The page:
Penzance may not be the first place you think of when it comes to Cornwall’s industrial heritage. But although its landscape isn’t filled with ruined engine houses, the town was once an important location within the mining landscape. In many different areas, from finance to education, Penzance was a major player in this lucrative trade.
Penzance’s most important role in the Cornish mining industry was as a commercial and financial hub. Made a Coinage Town in the mid-1600s, it was an administrative centre, where mine owners brought ore to be assayed (quality checked) and taxed before sale. Originally, the Coinage Hall was at Market Place (on a spot later replaced with the impressive Market House in the 1830s) but was moved nearer the quay in 1816.
As an industrial centre, Penzance also had an independent bank built on mining. The Bolitho family’s ownership of the Chyandour smelting works saw them regularly carrying out transactions with miners and merchants; a process formalised when they created the Bolitho Sons & Co. bank (later the Mounts Bay Commercial Bank) in the Count House at Chyandour. As it prospered, the bank moved into Penzance and incorporated other local banks to become the Consolidated Bank of Cornwall. This eventually became a part of Barclays, which continues in the town today.
Penzance’s Wherry Mine was opened (or ‘sunk’) in the 1770s on a rocky outcrop in the sea at Wherrytown. The mine’s submarine position meant it was always in danger of flooding, with miners working 17 fathoms (31 metres) beneath the waves and the entrance covered in water for as many as ten months every year. When work could take place, the sea’s roaring was said to be close enough to be heard by the men below.
Working in the mine was tough: in 1791, a small group of 18 miners worked for eight hours each day, but spent two of these hours pumping water out of the workings before they could begin. In 1798, Wherry Mine was disastrously damaged when a ship broke anchor and careered into its bridge and machinery. Though some attempts were made to continue working, the mine closed soon afterwards.
You’ll find the hamlet of Chyandour on the outskirts of Penzance, between the railway station and roundabout. Though this is now a peaceful spot, it was once a hive of mining activity. Here, in the mid-1600s, John Tremenheere established a smelting works to process tin. By the mid-1800s, the business was run by the successful Bolitho family, who lived at The Coombe and later bought the Trengwainton estate in nearby Madron. At this point the smelting works was one of the largest in Cornwall, with four furnaces processing and purifying ore.
As the Cornish mining industry declined, the effect was felt through its associated industries, with Chyandour finally closing in 1911. Very little now remains of the buildings, but the Count House is still in use today as the Bolitho Estate Office, while terraces of small cottages pay testament to the labourers that once lived and worked here.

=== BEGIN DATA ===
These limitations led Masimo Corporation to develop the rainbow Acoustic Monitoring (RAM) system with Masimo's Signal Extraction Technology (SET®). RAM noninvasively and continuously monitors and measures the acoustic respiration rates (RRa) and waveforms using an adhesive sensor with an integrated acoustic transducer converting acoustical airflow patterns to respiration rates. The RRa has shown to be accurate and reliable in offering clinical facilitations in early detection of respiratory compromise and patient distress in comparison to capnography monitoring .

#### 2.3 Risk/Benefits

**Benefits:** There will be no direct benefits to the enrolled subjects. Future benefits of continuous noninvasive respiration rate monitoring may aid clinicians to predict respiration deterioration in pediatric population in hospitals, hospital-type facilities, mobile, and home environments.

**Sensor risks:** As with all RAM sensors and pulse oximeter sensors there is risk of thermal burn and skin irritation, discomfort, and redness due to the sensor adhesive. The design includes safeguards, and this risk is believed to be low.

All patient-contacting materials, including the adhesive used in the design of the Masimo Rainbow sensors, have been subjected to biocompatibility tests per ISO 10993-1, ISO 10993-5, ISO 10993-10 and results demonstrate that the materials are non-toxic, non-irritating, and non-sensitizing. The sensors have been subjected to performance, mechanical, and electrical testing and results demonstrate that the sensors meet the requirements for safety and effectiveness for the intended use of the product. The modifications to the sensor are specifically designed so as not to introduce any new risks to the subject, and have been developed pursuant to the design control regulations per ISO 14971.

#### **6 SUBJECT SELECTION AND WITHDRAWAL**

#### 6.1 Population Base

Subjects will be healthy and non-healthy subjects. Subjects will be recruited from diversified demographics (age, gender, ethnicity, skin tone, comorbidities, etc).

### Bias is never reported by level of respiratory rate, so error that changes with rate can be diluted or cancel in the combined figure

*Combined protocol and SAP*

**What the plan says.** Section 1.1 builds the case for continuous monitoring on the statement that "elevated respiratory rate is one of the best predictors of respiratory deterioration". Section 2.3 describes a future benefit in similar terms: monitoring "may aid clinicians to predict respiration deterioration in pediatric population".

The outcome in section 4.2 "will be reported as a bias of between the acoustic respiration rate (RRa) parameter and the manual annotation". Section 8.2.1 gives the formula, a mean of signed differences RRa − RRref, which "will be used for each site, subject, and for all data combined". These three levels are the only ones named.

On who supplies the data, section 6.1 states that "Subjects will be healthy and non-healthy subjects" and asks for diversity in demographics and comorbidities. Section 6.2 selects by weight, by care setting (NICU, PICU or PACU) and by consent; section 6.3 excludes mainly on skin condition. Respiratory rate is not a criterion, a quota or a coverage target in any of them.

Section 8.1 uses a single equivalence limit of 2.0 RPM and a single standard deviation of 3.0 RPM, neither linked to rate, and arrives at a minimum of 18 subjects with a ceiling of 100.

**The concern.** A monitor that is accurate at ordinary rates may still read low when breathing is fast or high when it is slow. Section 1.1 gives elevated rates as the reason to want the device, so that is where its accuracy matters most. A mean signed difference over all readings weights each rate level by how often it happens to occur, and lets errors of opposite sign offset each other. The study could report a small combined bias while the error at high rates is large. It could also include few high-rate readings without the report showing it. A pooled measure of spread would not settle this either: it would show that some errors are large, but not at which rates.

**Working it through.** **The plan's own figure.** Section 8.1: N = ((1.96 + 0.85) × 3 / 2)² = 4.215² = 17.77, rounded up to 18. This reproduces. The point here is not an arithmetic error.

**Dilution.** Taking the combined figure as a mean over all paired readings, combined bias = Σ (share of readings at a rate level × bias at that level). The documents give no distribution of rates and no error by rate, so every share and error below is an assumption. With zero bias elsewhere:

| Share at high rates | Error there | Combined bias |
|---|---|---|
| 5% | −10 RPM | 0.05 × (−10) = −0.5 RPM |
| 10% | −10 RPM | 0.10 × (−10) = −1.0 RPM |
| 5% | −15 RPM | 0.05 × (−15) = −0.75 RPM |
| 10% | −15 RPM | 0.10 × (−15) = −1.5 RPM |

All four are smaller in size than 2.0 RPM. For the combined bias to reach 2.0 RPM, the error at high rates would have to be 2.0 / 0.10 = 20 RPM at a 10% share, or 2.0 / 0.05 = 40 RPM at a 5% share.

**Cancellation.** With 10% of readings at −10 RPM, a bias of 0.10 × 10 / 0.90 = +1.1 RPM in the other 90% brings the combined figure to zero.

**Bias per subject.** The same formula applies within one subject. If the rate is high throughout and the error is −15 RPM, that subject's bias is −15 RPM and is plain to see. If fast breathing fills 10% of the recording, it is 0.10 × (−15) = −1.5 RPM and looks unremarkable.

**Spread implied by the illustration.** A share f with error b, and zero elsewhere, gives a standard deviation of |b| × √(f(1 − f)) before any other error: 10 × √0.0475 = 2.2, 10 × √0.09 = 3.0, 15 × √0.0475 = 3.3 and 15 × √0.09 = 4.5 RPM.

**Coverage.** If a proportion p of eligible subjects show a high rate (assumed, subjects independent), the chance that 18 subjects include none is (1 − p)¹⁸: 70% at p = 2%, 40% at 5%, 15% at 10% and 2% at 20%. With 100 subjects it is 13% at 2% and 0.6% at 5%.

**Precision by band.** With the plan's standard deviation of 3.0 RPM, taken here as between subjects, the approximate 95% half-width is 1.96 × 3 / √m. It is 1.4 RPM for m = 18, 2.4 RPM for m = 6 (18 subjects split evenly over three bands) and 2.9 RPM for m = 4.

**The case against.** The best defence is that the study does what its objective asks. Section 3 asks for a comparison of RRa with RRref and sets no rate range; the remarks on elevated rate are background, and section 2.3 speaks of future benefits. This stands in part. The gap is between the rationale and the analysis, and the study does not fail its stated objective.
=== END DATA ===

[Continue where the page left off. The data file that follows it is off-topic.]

Penzance’s most famous son, Sir Humphry Davy is forever linked with his invention of the miners’ safety lamp. Created in 1815, the Davy Lamp was actually designed for use in northern coal mines, rather than Cornish mines. There, pockets of dangerous gas known as ‘firedamp’ were liable to combust when coming into contact with a naked flame.
Davy’s lamp provided a flame to light the dark tunnels but protected it with wire gauze that absorbed the heat. His invention saved the lives of thousands of coal miners, and spared many more from serious injury. To celebrate the achievements of this remarkable man, a statue of Sir Humphry Davy (complete with lamp) was erected on Penzance’s Market Jew Street in 1872.
During the 19th century, many miners and future miners lived and worked in west Cornwall. The concentrated industry meant that there was a great need for a mining school, where skills and techniques could be shared. As a major commercial and scientific centre, Penzance was an obvious location and in 1890, the Penzance Mining and Science School opened its doors in the Art School on Morrab Road.
The institution was a success, with one pupil being awarded the national Queen’s Prize for his papers on metallurgy. In 1910, the Penzance, Camborne and Redruth mining schools were combined to form the School of Metalliferous Mining (now the Camborne School of Mines) in Camborne.
In July 2006, Cornwall and west Devon’s mining landscape was granted World Heritage Site (WHS) status by UNESCO. This means it’s considered as culturally important as the Taj Mahal, Grand Canyon and Notre-Dame Cathedral.
In 2016, to celebrate the tenth anniversary of this status, the UK’s largest ever mechanical puppet, measuring over ten metres in height and weighing 40 tons, toured some of the most significant locations in the Cornwall and West Devon Mining Landscape World Heritage Site. In recognition of the town’s contribution to Cornish mining, the Man Engine visited Penzance on Friday 5 August. There, it was welcomed by a crowd of around 24,000 people. Though the mining industry no longer thrives in Cornwall, the skills, technology and manufacture that it inspired can now be seen in evidence all over the world.
Only 7.5 miles from Penzance, you’ll find the historic mining areas of Pendeen and St Just. Continue exploring Cornwall’s industrial heritage with a day trip to the Tin Coast.